The CEO of TikTok has quit after only four months in the job, as the Chinese social media company faces a political fight for its life in the US.

TikTok is facing a Donald Trump administration executive order which will effectively ban the app in the US unless it finds a buyer within 90 days, with the platform’s parent company ByteDance announcing this week that it intends to sue the US government over the edict.

Now TikTok CEO Kevin Mayer, a former Disney executive, has announced that he has quit, sending a resignation letter to staff on Thursday, as the Wall Street Journal reported.

“In recent weeks, as the political environment has sharply changed, I have done significant reflection on what the corporate structural changes will require, and what it means for the global role I signed up for,” Mayer said in the letter.

“Against this backdrop, and as we expect to reach a resolution very soon, it is with a heavy heart that I wanted to let you all know that I have decided to leave the company.”

Mayer said there would be no changes for TikTok users going forward.

“As we look to the next phase of this company, there is no doubt that the future is incredibly bright,” he said. “For our users, any potential structural changes should not affect their experience, and I strongly believe that our community will be more creative and diverse than ever.

“The platform will continue to provide our global community with an amazing and integrated experience as it does today. Similarly, from an employee perspective, I believe that the vast majority of work will be unchanged.”

A spokesperson for TikTok said the company understands Mayer’s decision to step down.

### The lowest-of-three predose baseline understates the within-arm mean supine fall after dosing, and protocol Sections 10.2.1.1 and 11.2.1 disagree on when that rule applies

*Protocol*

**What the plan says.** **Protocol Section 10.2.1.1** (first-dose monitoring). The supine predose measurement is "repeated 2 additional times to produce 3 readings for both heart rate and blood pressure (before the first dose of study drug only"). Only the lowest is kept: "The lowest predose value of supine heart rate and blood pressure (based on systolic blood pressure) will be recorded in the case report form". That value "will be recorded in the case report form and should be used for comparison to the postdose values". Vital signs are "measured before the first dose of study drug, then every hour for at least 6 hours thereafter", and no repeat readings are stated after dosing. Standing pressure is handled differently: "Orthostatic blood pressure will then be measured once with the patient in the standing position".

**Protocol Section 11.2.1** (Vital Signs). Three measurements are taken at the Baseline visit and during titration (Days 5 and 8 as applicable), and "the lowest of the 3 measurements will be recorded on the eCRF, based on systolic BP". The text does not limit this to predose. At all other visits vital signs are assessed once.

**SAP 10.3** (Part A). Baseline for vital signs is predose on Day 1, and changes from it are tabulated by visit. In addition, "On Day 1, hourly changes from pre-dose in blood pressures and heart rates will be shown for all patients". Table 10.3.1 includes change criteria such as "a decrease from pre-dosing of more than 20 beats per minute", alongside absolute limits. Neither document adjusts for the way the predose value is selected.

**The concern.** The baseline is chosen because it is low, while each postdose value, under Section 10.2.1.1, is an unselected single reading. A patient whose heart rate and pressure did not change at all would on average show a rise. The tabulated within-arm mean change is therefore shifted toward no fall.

“We appreciate that the political dynamics of the last few months have significantly changed what the scope of Kevin’s role would be going forward, and fully respect his decision,” the spokesperson said.

“We thank him for his time at the company and wish him well.”

It comes just days after TikTok announced it plans to sue the US government over the Trump administration’s executive order, which bans Americans from doing business with ByteDance in 90 days.

The order claims that TikTok collects “vast swathes of information” which “threatens to allow the Chinese Communist Party access to Americans’ personal and proprietary information”.

In a blog post, the company said it disagreed with these claims and that it has “taken extraordinary measures to protect the privacy and security of TikTok’s US user data”.

“We do not take suing the government lightly,” the company said. “But with the executive order threatening to bring a ban on our US operations...we simply have no choice”.

In the statement, TikTok said it was “shocked” by the executive order, which it said was issued “without any due process”.

Mayer’s resignation also comes just a week after it was revealed that Facebook CEO Mark Zuckerberg had been campaigning publicly and privately against TikTok, raising national security concerns with President Donald Trump and a range of senators and regulators.

Several prominent companies have thrown their hats in the ring to potentially acquire TikTok’s operations in the US, Canada, Australia and New Zealand.

Microsoft was first to confirm it was interested in buying the social media platform, while Twitter and Oracle have also reportedly shown interest.

Microsoft’s bid was bolstered this week when Walmart confirmed it was also involved in the deal, saying it was “confident” it would satisfy concerns of US regulators and users.

Such a deal would allow Microsoft to use Walmart’s online store to sell items on TikTok, something which is already commonplace on Instagram and Facebook, as Forbes reported. It would also help Walmart take on its arch rival Amazon with more of an online platform.